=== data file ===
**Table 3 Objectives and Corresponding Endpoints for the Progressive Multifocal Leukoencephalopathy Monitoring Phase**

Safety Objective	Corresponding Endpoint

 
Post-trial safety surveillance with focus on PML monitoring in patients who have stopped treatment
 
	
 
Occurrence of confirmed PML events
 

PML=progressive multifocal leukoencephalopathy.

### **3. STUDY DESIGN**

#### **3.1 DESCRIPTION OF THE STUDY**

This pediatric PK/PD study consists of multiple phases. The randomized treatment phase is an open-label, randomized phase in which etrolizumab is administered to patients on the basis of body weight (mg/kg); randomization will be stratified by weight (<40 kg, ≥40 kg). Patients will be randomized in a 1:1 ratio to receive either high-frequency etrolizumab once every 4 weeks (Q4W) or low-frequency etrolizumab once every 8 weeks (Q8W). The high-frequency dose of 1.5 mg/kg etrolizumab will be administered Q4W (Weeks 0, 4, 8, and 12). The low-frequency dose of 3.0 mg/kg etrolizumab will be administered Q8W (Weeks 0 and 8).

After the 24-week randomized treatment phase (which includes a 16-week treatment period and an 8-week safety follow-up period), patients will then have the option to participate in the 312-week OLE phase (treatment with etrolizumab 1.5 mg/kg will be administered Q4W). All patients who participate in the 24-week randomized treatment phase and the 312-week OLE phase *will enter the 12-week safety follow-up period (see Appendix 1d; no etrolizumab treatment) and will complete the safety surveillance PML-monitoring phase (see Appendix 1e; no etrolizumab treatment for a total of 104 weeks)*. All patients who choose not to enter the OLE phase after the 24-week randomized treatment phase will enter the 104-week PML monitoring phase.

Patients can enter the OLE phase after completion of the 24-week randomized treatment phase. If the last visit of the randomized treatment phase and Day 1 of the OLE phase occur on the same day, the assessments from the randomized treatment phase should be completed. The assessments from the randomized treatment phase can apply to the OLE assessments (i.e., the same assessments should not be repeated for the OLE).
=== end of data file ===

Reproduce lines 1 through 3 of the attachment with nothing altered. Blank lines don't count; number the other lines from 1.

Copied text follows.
**Table 3 Objectives and Corresponding Endpoints for the Progressive Multifocal Leukoencephalopathy Monitoring Phase**

Safety Objective	Corresponding Endpoint

 
Post-trial safety surveillance with focus on PML monitoring in patients who have stopped treatment
 
	
 